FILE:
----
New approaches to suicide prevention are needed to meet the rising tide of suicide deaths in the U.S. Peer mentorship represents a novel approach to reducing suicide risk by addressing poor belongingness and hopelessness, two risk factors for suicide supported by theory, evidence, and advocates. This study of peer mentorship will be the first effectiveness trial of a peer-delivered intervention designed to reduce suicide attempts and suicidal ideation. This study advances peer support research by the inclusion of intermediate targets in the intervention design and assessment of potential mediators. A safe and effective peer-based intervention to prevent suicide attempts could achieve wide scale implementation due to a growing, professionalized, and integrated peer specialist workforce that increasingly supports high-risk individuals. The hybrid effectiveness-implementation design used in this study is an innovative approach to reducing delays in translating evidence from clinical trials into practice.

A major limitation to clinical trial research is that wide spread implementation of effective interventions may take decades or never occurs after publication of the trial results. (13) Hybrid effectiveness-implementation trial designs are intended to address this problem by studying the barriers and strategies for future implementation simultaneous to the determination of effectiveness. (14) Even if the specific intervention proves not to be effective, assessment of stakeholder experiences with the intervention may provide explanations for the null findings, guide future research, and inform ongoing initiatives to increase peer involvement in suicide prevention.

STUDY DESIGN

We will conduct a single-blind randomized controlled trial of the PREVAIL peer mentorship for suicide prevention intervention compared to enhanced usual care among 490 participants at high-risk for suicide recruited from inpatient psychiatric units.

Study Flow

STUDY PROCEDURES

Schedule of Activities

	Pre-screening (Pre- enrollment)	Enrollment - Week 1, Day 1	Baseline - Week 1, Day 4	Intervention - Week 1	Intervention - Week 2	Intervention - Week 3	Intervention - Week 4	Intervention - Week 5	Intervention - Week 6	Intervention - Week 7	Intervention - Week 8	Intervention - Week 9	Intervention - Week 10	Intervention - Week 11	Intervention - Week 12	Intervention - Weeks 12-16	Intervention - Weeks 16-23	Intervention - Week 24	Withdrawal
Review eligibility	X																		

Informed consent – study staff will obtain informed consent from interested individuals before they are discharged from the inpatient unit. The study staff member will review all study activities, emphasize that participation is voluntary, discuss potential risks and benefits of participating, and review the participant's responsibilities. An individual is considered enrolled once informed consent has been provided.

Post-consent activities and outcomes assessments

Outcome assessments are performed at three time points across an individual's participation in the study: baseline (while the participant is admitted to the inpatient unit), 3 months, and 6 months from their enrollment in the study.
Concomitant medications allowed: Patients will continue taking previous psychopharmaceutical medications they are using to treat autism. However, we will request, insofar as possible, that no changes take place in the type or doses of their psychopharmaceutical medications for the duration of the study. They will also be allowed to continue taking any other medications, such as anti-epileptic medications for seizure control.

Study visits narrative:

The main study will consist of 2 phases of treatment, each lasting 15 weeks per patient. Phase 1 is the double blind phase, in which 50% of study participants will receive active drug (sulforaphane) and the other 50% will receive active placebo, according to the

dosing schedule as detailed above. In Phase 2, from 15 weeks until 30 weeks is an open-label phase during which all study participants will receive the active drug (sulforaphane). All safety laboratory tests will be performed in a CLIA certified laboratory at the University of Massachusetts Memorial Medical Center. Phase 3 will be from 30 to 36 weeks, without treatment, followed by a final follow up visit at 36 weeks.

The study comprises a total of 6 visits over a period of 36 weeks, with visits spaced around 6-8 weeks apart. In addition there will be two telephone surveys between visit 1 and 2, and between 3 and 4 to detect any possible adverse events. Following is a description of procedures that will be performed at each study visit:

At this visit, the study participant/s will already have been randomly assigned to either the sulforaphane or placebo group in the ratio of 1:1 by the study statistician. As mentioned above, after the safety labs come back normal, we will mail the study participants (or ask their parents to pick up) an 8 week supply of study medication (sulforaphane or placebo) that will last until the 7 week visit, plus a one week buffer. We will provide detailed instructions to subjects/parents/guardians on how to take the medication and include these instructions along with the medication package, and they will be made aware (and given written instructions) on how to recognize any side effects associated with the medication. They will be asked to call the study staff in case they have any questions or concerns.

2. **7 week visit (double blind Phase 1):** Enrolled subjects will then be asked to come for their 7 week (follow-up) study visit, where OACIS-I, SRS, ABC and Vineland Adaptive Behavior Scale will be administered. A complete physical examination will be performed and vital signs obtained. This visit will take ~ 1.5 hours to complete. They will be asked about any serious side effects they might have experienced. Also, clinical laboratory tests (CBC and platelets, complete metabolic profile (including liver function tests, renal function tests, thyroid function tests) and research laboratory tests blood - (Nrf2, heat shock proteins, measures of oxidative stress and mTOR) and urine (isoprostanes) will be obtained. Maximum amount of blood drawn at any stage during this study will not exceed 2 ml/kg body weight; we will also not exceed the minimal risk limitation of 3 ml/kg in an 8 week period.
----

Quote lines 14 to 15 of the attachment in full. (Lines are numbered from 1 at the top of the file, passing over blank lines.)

Study visits narrative:

The main study will consist of 2 phases of treatment, each lasting 15 weeks per patient. Phase 1 is the double blind phase, in which 50% of study participants will receive active drug (sulforaphane) and the other 50% will receive active placebo, according to the